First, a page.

Despite first assuming this would be an article about articulation and accents LARISSA BRICIS did her best to give you some tips on when to chill or be chilled, all by saying ‘Nay’.


A visit to the UTS student acupuncture clinic the other week revealed that I’m a hyped-up ball of energy, running on a constant level of stress and disrupted sleep. “How would I rate my stress levels? Oh, I don’t know, I guess a seven or eight at best.” My answer was pretty honest, and one I couldn’t fault. But it was not the right answer. A stress level of “seven or eight at best” elicited a furled brow and a judgmental “righhht” from the medical student.

It seems the compulsion to overcommit, to pen too many activities into sacred schedules plagues many (if not all) students. We need to learn how to say ‘no’ when it’s in our best interest – and stand by it. Making time for yourself to stop and watch the world around you will help to prevent you burning out.


Saying no to your boss

You’ve been insulted, asked to wipe baby vomit from the floor (shuddering as a little bit touched your finger), and dropped your packed lunch – all in one wonderfully chaotic shift. Then your boss, smiling like the friggin’ Cheshire cat, asks you if you’d please cover another shift – or four – this week.

Don’t say ‘yes’ immediately. In fact, don’t say anything until you’ve had time to think. Do you realistically have the time for any more shifts? Have you slept at least twenty hours in the last three nights? Have you showered recently? If the answer to any of those questions is ‘no’, you should probably answer ‘no’ to your boss as well. No amount of money is worth more than your wellbeing.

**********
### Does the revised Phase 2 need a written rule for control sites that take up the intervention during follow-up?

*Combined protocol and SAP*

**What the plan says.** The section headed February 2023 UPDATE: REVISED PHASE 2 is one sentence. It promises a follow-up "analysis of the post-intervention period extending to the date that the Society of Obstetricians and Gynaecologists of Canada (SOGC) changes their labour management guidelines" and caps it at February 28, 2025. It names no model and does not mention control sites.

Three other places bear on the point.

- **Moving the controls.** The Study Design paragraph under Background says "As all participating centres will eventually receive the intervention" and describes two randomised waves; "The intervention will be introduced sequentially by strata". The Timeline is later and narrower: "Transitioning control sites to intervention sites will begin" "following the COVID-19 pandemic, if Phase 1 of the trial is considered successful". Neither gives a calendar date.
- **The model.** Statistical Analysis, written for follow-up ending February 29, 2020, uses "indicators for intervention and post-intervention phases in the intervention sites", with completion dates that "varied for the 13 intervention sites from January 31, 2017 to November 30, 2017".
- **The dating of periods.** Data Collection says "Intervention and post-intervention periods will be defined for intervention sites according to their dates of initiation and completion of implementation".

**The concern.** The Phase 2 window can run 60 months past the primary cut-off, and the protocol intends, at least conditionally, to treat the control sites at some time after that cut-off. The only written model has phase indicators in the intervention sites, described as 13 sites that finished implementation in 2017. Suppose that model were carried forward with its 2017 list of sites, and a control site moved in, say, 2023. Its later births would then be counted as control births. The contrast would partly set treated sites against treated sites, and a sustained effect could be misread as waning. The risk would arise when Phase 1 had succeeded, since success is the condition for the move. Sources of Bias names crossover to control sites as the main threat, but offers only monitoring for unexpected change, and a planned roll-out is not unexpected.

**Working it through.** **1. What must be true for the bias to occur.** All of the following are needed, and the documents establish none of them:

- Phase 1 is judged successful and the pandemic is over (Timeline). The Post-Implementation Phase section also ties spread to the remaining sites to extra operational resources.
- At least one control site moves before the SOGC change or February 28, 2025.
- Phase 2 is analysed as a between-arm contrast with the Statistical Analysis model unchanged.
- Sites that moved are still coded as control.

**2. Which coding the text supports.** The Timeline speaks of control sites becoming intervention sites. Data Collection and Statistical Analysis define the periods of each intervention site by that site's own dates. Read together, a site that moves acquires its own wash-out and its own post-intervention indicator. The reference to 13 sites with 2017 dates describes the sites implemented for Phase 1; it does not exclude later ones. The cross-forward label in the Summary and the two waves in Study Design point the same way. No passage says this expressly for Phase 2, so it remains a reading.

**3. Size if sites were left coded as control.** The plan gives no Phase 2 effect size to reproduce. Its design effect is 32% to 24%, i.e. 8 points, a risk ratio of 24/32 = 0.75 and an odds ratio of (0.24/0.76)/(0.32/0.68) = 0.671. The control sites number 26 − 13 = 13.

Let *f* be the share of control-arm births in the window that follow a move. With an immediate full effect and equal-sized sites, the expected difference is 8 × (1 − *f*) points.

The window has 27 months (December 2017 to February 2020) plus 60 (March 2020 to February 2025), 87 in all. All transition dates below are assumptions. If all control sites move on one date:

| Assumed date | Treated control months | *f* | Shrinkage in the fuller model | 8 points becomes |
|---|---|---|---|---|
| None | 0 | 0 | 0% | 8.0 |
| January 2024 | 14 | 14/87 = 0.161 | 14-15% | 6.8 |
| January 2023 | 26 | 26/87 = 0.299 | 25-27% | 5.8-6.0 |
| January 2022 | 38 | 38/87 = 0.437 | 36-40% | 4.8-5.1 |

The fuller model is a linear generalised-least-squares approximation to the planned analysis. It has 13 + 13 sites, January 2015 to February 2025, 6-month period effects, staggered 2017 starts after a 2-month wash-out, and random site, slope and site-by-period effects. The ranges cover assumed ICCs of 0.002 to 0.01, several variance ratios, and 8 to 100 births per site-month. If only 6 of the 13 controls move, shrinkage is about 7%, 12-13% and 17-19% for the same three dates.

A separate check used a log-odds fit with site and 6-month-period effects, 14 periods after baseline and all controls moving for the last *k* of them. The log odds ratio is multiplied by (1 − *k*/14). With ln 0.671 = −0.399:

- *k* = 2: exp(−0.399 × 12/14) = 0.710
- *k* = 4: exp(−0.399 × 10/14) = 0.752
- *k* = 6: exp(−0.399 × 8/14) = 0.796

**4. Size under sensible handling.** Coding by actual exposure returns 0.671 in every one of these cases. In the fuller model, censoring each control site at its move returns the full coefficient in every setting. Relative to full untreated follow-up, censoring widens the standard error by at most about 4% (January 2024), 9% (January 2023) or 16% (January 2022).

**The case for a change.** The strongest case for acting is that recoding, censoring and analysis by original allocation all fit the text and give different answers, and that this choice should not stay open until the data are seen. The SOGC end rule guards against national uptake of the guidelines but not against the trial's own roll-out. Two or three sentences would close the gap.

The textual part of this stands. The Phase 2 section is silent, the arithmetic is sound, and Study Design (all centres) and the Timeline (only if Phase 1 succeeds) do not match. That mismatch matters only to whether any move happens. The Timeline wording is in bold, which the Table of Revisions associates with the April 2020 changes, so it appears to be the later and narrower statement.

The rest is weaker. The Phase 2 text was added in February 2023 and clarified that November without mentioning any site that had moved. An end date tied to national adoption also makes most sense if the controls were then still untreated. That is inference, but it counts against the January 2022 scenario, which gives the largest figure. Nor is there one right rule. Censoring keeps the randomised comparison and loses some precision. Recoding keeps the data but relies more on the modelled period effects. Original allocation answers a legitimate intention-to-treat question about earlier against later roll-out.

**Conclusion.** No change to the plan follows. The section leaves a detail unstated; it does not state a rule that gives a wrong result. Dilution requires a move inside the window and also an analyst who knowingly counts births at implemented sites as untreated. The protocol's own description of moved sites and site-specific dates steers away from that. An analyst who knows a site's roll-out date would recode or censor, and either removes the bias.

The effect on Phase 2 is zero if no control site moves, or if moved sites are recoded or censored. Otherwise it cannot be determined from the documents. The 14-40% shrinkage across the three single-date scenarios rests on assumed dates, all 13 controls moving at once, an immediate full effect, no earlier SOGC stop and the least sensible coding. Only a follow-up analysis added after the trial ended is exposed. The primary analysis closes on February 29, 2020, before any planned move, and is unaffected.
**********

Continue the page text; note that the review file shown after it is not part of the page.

Saying no to peer pressure

Some people can function perfectly after three consecutive nights out; others struggle to stay awake after 8:00 pm. You know whether you’re the latter or the former, and you need to remember this when your best mate invites you out for another pub crawl. There are some times when you just have to – very politely – decline. Or, in the event of a particularly appealing offer, prioritise and negotiate. Just as Ron Weasley knew that his dear friend Hermione needed to “sort out ‘er priorities!”, so should you recognise the best option for you. Next week works best because of that straight-from-hell law assessment? Say so. Don’t cave in just to make others happy. Your friends will love you all the same, regardless of which day you meet up.


Saying no to distractions

I’m loath to remind you, but you’ve got that degree thing to complete, which means lots and lots of assessments. Probably quite soon. Like, very likely, right now. You need to say a very forceful ‘no’ to everything that isn’t a basic human need and simply focus on getting yourself through these hellish assessments and exams alive and well. Reducing your distractions (be they nights out, movie marathons or social media) will only be temporary, and will eventually lead to the sweet satisfaction of passing your subjects.